I’ve recently collected new data on data reuse. Using the same methods as our Nature letter-to-the-editor analysis, I’ve looked for reuse of gene expression microarray data in PubMed Central by searching for dataset ID numbers in the full text of studies. Studies that mention a dataset accession number but share author last names with those who deposited the dataset are excluded.
The new results look at datasets deposited into the Gene Expression Omnibus (GEO) repository between 2001 and 2009.
Results for the middle years are particularly important, since by then GEO had a lots of datasets, and between then and now there has been enough time for reuse to accumulate. We observed reuse of more than 20% of the datasets deposited in 2003 and 17% of datasets deposited in 2007.
Note: the method used to detect reuse here is VERY CONSERVATIVE so these are minimum estimates. It only finds reuses by papers that are in PubMed Central, and only those that are attributed by mentioning the accession number (it misses those attributed by citation to the article, for example). Nonetheless, it does serve as a lower bound.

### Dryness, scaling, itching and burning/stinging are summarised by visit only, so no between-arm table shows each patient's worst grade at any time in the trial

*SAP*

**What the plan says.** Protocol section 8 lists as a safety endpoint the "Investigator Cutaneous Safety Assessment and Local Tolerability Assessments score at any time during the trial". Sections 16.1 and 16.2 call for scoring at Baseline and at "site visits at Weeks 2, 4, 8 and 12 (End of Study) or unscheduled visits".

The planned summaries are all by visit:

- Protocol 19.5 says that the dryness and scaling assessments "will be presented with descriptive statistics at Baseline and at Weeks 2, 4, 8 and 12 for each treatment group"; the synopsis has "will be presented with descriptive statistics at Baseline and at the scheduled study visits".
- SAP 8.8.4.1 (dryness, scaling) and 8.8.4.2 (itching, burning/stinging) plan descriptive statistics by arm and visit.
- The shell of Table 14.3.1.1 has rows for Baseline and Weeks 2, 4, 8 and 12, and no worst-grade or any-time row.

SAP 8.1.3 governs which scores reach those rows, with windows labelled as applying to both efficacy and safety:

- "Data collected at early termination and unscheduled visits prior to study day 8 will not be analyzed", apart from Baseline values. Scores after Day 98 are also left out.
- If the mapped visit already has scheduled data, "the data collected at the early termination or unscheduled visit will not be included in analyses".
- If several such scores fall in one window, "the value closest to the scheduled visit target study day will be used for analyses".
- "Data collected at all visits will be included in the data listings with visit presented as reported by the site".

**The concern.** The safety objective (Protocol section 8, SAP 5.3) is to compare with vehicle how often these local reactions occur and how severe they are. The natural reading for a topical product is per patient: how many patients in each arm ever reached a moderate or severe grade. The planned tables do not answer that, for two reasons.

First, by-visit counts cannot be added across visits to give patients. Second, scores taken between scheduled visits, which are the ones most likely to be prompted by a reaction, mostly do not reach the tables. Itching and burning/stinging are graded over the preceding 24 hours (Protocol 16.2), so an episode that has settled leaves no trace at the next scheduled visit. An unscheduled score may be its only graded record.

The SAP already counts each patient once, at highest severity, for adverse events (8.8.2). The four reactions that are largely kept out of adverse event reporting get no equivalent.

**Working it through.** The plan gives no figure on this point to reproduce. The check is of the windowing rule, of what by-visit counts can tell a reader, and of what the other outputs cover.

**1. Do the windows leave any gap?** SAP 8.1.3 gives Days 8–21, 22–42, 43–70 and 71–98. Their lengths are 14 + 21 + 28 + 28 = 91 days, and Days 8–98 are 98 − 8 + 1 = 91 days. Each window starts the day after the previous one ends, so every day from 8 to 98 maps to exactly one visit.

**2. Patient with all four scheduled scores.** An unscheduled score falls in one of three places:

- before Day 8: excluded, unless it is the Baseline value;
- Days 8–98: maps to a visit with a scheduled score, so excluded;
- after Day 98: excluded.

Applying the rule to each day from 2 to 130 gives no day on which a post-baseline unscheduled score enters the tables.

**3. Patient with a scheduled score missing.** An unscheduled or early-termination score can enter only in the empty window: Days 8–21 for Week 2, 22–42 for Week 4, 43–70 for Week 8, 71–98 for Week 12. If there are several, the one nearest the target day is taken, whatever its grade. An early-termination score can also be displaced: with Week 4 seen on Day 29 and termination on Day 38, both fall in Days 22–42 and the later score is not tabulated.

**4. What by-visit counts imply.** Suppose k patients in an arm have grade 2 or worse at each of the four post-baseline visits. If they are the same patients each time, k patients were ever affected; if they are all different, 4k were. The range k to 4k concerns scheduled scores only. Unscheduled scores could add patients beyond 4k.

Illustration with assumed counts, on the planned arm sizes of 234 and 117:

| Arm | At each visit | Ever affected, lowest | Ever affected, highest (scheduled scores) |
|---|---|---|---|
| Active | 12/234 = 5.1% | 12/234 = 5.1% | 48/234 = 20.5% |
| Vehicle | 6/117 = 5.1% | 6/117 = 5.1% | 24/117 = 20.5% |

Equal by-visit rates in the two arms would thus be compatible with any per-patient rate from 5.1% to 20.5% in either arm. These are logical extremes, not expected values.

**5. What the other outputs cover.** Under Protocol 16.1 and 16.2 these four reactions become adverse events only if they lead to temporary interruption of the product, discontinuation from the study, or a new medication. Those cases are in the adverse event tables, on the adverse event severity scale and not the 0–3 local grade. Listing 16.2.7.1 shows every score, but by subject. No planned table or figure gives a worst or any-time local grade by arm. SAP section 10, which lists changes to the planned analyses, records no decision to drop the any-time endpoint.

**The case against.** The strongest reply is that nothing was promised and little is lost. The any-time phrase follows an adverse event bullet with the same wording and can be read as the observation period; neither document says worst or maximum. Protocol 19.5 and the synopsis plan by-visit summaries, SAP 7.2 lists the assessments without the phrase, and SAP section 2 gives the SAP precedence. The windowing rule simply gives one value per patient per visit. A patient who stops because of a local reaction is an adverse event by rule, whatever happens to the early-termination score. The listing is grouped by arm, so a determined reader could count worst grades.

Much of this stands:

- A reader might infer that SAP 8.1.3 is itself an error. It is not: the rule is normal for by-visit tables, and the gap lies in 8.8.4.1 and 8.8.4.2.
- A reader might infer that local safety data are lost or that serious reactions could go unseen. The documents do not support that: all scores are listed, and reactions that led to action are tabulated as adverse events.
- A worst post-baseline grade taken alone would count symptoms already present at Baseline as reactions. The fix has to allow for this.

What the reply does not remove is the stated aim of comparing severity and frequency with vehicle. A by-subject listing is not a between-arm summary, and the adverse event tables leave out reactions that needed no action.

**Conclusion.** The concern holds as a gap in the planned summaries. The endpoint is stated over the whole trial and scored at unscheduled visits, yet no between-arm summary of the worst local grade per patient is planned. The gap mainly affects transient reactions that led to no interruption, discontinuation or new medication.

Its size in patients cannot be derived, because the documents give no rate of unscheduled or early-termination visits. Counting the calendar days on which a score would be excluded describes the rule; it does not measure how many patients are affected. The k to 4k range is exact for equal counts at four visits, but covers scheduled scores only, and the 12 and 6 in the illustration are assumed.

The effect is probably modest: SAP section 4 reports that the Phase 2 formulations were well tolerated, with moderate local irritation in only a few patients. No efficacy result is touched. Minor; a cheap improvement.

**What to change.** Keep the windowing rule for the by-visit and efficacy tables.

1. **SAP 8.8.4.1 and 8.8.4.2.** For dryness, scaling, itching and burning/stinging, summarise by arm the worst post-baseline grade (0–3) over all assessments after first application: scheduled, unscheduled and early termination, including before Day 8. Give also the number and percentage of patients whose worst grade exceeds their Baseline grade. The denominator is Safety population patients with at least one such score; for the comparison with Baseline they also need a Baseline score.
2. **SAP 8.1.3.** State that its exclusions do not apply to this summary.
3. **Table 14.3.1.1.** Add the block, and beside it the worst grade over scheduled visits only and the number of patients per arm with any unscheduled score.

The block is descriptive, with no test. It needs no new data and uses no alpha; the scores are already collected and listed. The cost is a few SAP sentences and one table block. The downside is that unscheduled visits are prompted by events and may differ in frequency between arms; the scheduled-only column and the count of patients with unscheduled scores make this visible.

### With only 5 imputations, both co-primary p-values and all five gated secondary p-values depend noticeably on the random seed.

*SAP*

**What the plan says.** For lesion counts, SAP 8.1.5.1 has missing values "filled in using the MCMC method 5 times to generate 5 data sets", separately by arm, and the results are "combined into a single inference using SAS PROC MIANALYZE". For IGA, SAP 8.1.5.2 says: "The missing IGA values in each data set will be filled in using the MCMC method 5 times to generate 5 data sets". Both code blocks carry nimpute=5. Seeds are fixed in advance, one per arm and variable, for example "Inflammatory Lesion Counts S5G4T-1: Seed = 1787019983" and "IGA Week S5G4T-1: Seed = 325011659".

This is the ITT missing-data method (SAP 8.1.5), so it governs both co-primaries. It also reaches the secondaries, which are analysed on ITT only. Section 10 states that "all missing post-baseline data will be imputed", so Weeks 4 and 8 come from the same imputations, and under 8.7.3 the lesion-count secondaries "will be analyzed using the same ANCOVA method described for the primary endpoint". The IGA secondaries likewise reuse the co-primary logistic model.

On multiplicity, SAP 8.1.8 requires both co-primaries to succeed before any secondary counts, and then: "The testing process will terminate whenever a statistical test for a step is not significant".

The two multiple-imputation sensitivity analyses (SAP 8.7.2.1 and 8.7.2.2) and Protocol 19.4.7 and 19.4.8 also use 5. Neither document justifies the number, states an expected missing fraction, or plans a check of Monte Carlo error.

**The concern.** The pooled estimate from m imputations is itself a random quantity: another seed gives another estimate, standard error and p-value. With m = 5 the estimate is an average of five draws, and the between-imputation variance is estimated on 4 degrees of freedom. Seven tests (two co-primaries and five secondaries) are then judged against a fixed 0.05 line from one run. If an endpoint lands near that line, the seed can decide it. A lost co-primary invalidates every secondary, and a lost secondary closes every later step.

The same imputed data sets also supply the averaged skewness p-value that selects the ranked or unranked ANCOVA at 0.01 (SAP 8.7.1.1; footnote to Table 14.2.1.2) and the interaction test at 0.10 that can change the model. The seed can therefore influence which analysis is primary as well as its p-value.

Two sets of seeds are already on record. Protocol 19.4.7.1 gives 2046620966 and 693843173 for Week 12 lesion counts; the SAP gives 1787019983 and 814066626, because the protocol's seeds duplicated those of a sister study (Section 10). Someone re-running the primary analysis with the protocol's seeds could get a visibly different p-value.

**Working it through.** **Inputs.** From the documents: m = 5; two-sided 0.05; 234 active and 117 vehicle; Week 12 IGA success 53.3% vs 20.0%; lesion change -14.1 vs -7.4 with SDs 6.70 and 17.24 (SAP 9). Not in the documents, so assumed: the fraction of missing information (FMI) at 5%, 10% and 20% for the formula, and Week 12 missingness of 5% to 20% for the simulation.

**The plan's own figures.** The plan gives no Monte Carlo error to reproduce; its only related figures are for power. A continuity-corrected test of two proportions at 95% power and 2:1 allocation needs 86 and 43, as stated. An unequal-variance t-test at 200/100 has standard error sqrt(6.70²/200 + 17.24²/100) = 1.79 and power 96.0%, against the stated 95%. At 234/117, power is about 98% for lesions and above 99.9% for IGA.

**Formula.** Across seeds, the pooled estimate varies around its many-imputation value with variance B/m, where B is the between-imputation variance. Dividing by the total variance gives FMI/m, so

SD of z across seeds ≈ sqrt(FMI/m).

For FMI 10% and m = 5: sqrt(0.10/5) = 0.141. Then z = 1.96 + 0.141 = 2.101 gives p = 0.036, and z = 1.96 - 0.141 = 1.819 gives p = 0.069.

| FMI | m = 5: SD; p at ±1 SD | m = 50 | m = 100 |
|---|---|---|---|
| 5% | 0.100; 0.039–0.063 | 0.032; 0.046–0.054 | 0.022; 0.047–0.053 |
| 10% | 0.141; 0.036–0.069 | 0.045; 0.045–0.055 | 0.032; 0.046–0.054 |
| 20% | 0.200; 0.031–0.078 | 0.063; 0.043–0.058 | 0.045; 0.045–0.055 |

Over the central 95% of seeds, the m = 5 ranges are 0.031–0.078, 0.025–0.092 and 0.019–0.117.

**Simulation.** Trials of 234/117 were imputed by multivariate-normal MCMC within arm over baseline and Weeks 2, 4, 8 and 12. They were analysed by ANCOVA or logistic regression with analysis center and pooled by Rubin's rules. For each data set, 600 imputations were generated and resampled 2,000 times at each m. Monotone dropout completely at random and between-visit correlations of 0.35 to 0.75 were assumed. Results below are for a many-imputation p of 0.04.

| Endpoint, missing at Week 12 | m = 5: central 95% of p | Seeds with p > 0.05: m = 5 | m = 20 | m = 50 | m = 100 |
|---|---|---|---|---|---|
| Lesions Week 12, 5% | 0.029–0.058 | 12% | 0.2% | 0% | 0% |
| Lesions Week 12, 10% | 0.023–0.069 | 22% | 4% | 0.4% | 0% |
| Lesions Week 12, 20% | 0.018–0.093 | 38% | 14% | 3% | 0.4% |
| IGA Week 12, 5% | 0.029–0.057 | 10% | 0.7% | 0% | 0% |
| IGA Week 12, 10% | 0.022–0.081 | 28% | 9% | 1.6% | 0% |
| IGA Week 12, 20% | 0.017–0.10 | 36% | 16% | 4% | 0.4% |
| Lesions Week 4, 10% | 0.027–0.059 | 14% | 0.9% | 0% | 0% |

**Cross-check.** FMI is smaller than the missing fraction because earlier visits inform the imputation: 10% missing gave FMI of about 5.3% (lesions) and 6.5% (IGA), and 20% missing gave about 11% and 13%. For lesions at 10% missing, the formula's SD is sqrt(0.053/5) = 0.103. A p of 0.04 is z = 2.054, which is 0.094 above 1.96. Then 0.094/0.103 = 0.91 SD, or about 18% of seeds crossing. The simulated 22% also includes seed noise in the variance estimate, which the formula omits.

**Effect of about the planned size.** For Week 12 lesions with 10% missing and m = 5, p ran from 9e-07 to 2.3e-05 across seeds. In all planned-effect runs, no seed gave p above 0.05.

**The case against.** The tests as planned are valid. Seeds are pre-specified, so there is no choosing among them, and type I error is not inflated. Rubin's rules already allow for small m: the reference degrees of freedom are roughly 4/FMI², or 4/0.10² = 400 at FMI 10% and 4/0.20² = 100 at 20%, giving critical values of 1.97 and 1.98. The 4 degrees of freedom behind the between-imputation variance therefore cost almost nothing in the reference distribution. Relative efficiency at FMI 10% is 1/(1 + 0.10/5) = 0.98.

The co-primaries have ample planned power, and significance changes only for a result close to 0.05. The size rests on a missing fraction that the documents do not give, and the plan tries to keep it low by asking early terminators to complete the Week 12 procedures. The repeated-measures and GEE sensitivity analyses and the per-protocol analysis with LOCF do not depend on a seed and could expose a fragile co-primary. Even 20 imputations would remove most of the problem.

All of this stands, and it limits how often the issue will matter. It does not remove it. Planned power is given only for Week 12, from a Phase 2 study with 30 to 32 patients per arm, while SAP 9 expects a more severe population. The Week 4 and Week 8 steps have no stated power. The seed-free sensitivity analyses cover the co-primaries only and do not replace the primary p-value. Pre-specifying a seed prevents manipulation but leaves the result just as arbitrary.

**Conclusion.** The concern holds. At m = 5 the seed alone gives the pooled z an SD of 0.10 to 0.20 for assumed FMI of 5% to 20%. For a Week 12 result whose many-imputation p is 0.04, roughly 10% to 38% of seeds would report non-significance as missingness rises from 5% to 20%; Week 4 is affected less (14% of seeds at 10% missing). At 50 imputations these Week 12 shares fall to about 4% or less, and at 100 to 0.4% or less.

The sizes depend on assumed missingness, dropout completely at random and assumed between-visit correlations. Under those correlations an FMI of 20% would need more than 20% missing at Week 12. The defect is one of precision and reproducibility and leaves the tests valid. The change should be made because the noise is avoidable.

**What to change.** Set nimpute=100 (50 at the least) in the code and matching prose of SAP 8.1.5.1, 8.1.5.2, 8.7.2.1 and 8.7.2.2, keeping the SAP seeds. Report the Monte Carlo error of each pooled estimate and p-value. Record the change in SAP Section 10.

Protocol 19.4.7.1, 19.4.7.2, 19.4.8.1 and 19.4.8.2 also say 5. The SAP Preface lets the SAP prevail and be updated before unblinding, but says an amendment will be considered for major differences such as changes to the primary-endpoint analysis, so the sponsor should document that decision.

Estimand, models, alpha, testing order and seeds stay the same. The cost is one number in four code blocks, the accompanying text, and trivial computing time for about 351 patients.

Analysis of the accession number mentions revealed that data reuse was driven by a broad base of datasets: about 20% of the datasets deposited between 2003 and 2007 have been reused by third parties. We note these proportions are gross underestimates since they only include reuses we observed as accession number mentions in PubMed Central; no attempt has been made to extrapolate these distribution statistics to all of PubMed, or to reflect attributions through citations. Further, many important instances of data reuse do not leave a trace in the published literature, such as those in education and training. Nonetheless, even these conservative estimates suggest that reuse finds value in a wide range of datasets, not simply a “very reusable” elite.
(manuscript-in-progress with co-author Todd Vision)